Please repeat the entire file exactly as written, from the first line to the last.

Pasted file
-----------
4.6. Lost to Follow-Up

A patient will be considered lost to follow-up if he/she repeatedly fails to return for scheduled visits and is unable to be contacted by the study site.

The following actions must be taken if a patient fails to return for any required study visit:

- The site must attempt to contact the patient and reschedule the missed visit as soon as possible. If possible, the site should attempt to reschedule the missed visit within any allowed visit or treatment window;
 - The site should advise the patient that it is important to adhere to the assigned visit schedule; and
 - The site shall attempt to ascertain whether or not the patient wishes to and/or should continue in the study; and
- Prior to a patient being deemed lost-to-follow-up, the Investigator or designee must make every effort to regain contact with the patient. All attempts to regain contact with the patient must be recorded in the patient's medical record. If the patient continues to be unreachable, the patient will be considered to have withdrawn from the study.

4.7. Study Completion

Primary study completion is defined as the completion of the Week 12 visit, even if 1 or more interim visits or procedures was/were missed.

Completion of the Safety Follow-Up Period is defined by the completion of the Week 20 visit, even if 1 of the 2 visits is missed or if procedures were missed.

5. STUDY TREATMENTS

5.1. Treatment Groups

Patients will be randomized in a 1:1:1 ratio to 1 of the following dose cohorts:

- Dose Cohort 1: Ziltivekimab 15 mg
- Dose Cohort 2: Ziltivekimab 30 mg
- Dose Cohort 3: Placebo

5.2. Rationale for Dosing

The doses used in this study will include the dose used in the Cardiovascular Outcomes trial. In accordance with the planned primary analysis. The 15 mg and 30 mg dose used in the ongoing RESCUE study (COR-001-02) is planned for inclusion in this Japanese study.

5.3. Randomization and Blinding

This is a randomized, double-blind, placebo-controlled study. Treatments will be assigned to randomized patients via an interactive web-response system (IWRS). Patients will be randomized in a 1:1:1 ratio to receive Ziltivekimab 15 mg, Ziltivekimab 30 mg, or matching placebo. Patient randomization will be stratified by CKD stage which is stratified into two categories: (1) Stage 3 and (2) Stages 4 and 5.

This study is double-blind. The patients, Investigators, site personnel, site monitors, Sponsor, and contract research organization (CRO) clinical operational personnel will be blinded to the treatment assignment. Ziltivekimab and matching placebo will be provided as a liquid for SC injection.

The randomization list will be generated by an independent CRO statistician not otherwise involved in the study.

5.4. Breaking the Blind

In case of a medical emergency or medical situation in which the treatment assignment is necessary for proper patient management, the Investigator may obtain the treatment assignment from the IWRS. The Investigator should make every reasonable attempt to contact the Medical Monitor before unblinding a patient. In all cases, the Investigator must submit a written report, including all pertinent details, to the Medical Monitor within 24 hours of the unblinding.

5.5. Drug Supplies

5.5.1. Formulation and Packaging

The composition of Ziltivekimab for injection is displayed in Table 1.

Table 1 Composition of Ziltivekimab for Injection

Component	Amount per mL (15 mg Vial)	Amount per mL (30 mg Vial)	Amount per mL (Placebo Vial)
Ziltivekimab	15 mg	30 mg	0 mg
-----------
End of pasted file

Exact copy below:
4.6. Lost to Follow-Up

A patient will be considered lost to follow-up if he/she repeatedly fails to return for scheduled visits and is unable to be contacted by the study site.

The following actions must be taken if a patient fails to return for any required study visit:

- The site must attempt to contact the patient and reschedule the missed visit as soon as possible. If possible, the site should attempt to reschedule the missed visit within any allowed visit or treatment window;
 - The site should advise the patient that it is important to adhere to the assigned visit schedule; and
 - The site shall attempt to ascertain whether or not the patient wishes to and/or should continue in the study; and
- Prior to a patient being deemed lost-to-follow-up, the Investigator or designee must make every effort to regain contact with the patient. All attempts to regain contact with the patient must be recorded in the patient's medical record. If the patient continues to be unreachable, the patient will be considered to have withdrawn from the study.

4.7. Study Completion

Primary study completion is defined as the completion of the Week 12 visit, even if 1 or more interim visits or procedures was/were missed.

Completion of the Safety Follow-Up Period is defined by the completion of the Week 20 visit, even if 1 of the 2 visits is missed or if procedures were missed.

5. STUDY TREATMENTS

5.1. Treatment Groups

Patients will be randomized in a 1:1:1 ratio to 1 of the following dose cohorts:

- Dose Cohort 1: Ziltivekimab 15 mg
- Dose Cohort 2: Ziltivekimab 30 mg
- Dose Cohort 3: Placebo

5.2. Rationale for Dosing

The doses used in this study will include the dose used in the Cardiovascular Outcomes trial. In accordance with the planned primary analysis. The 15 mg and 30 mg dose used in the ongoing RESCUE study (COR-001-02) is planned for inclusion in this Japanese study.

5.3. Randomization and Blinding

This is a randomized, double-blind, placebo-controlled study. Treatments will be assigned to randomized patients via an interactive web-response system (IWRS). Patients will be randomized in a 1:1:1 ratio to receive Ziltivekimab 15 mg, Ziltivekimab 30 mg, or matching placebo. Patient randomization will be stratified by CKD stage which is stratified into two categories: (1) Stage 3 and (2) Stages 4 and 5.

This study is double-blind. The patients, Investigators, site personnel, site monitors, Sponsor, and contract research organization (CRO) clinical operational personnel will be blinded to the treatment assignment. Ziltivekimab and matching placebo will be provided as a liquid for SC injection.

The randomization list will be generated by an independent CRO statistician not otherwise involved in the study.

5.4. Breaking the Blind

In case of a medical emergency or medical situation in which the treatment assignment is necessary for proper patient management, the Investigator may obtain the treatment assignment from the IWRS. The Investigator should make every reasonable attempt to contact the Medical Monitor before unblinding a patient. In all cases, the Investigator must submit a written report, including all pertinent details, to the Medical Monitor within 24 hours of the unblinding.

5.5. Drug Supplies

5.5.1. Formulation and Packaging

The composition of Ziltivekimab for injection is displayed in Table 1.

Table 1 Composition of Ziltivekimab for Injection

Component	Amount per mL (15 mg Vial)	Amount per mL (30 mg Vial)	Amount per mL (Placebo Vial)
Ziltivekimab	15 mg	30 mg	0 mg